Book Excerpt: 'Motherhood and Hollywood'

Patricia Heaton, the Emmy-winning actress who plays sassy suburban wife and mom Debra Barone on Everybody Loves Raymond touts the importance of friends and family in her new book, Motherhood & Hollywood.

Heaton plays the wife of Long Island sportswriter Ray Barone on the CBS sitcom, in which the couple comically contend with overbearing in-laws, and sibling rivalry with Ray's brother, as they try to raise three children in the suburbs.

The Emmy-award winning actress, a mother of four who grew up in the suburbs, understands her part well.

Here is an excerpt from Motherhood and Hollywood: How to Get A Job Like Mine, a collection of essays on family and friendship, by Patricia Heaton:


My Childhood: Where Did it All Go Right?

I suffer from an early childhood malady that is more common than you've been led to believe. I call it Way Too Normal and Happy Upbringing Syndrome. Or, as you probably know it, WTNHUS. It's easier to say if you hold your nose closed really tight with your thumb and forefinger. Go ahead, I'll wait.

See, the problem is that I grew up in an average west-side Cleveland suburb, in an average, fairly functional, devout Catholic family, two parents, different sexes, five kids, no divorce, suicide, sexual abuse, drug addiction, or jail time. We didn't have a lot of money but we weren't poor. We got to do cool stuff because our dad was a sportswriter, but we weren't rich either.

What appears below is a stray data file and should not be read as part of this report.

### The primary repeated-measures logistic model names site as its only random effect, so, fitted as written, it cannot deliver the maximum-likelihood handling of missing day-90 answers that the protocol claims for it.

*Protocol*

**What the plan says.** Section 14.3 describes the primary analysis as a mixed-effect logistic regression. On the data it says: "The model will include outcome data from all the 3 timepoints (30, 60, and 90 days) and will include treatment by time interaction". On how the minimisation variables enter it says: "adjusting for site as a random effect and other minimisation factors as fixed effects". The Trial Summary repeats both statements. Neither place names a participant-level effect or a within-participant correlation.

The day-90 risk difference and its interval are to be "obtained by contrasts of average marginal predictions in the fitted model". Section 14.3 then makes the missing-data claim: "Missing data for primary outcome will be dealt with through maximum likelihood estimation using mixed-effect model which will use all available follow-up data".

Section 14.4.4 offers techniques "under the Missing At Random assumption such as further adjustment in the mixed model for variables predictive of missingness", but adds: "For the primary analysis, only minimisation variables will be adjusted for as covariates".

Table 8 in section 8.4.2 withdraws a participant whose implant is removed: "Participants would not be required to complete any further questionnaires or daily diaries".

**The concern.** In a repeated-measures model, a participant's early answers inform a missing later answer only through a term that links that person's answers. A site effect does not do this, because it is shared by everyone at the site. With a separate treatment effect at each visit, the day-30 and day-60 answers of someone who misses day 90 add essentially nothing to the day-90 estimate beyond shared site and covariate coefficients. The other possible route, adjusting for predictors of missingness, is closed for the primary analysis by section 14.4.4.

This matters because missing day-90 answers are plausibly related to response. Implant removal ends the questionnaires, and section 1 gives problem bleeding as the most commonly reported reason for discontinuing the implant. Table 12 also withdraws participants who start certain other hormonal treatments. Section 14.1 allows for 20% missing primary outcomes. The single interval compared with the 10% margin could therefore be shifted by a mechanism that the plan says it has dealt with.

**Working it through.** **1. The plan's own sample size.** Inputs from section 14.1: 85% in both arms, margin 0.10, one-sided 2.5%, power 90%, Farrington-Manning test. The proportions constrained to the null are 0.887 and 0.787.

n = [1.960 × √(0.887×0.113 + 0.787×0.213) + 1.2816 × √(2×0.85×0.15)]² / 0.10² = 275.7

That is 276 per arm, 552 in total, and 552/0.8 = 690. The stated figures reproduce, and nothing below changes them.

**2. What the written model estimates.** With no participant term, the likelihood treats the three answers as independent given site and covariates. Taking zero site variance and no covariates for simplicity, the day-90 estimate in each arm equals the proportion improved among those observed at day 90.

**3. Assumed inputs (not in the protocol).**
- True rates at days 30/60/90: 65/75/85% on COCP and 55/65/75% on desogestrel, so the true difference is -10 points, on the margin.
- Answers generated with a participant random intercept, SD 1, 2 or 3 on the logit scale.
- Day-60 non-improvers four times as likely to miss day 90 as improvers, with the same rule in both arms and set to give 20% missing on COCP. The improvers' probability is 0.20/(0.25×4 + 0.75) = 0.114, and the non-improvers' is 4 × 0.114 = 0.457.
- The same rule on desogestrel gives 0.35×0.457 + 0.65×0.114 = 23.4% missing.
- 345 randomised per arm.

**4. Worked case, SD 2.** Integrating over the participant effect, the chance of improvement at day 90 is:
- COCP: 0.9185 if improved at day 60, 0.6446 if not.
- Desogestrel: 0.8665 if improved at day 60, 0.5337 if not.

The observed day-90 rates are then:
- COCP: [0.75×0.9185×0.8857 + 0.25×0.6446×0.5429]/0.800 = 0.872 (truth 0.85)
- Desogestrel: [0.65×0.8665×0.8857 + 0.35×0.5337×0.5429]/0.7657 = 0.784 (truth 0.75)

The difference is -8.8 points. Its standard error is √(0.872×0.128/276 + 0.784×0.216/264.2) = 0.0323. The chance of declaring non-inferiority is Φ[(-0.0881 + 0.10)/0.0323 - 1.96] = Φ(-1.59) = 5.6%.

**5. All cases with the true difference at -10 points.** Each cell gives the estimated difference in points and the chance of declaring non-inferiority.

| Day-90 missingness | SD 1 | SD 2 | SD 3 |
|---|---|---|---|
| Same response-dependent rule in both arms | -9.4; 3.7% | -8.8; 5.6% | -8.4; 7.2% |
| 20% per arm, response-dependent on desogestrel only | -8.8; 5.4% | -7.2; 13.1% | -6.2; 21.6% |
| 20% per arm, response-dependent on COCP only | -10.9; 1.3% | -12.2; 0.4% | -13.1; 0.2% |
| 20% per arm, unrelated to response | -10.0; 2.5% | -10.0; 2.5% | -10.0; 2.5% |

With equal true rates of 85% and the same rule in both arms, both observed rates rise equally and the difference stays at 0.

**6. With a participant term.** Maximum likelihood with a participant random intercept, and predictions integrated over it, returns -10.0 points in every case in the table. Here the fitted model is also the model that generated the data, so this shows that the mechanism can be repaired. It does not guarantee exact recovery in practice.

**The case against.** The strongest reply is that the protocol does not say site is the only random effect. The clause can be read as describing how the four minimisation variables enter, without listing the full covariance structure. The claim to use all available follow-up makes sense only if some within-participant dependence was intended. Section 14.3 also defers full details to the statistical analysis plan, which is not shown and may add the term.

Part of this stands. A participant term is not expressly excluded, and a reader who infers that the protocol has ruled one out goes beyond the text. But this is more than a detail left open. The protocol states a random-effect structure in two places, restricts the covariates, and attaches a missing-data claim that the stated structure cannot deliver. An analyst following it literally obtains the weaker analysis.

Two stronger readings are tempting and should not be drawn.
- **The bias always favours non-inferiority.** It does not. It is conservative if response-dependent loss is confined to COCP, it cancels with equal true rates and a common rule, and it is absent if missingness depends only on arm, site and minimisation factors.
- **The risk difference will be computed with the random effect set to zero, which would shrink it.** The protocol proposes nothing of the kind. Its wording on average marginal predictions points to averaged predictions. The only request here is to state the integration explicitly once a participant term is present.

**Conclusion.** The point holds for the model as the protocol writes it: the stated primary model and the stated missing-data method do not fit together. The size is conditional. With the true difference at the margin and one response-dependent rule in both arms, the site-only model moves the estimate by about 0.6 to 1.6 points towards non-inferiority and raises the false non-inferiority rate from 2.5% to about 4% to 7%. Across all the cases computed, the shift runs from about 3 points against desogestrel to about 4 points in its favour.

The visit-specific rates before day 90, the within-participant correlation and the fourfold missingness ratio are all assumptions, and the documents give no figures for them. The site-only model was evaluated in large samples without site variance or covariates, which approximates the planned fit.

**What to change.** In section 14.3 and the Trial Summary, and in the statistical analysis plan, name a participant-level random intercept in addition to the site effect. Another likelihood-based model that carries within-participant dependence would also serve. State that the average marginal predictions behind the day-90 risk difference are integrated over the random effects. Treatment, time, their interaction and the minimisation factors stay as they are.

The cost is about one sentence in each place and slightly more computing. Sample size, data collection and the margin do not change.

We lived in a tree-laden five-miles-long-by-two-miles-wide village on Lake Erie that was like Andy Griffith's fictional Mayberry. Minus the Barneys, Gomers, and Floyds. We did have a few Aunt Bees. It was the mid-sixties, and we were close enough to Cleveland to have cool music, professional sports, and tons of movie theaters. The Beatles, the Stones, Jimi Hendrix, and Barbra Streisand all made stops there. And we were far enough away from downtown to be able to read about local poverty and race riots like they were happening somewhere else.

Bay Village was such a soft, gentle community that the kids from the suburbs closer to Cleveland called it Gay Village. We could walk to the beach, ride bikes to our friends' houses, buy penny candy and lucky rabbits' feet from the five-and-dime. Every Fourth of July there were fireworks, a carnival, and a parade where we displayed the bikes we had decorated with red, white, and blue crepe paper in the spokes and pinwheels on the handlebars. My best friend across the street, Sally Greene, discovered that if you soaked the crepe paper in water it would color it, and suggested that we could make a killing if we put the colored water in jars and sold it-you know, colored-crepe-paper water. Oddly enough, no takers.

We picked elderberries by the railroad tracks, which permanently stained our moms' Formica countertops when we made them into pies. Four cups of sugar on those berries. (Count 'em, four.) We played Tag, Capture the Flag, Hide and Seek, Four Square, Red Light/Green Light, Hopscotch, Statues, Running Bases, and the ever-popular Whack the Lightning Bug (or fireflies, or whatever you call them where you live) with the Whiffle-Ball Bat. They were the only animals harmed in the writing of this book, by the way. Except when my cousin Art accidentally whacked me on the back in pursuit of a lightning-bug whacking record.

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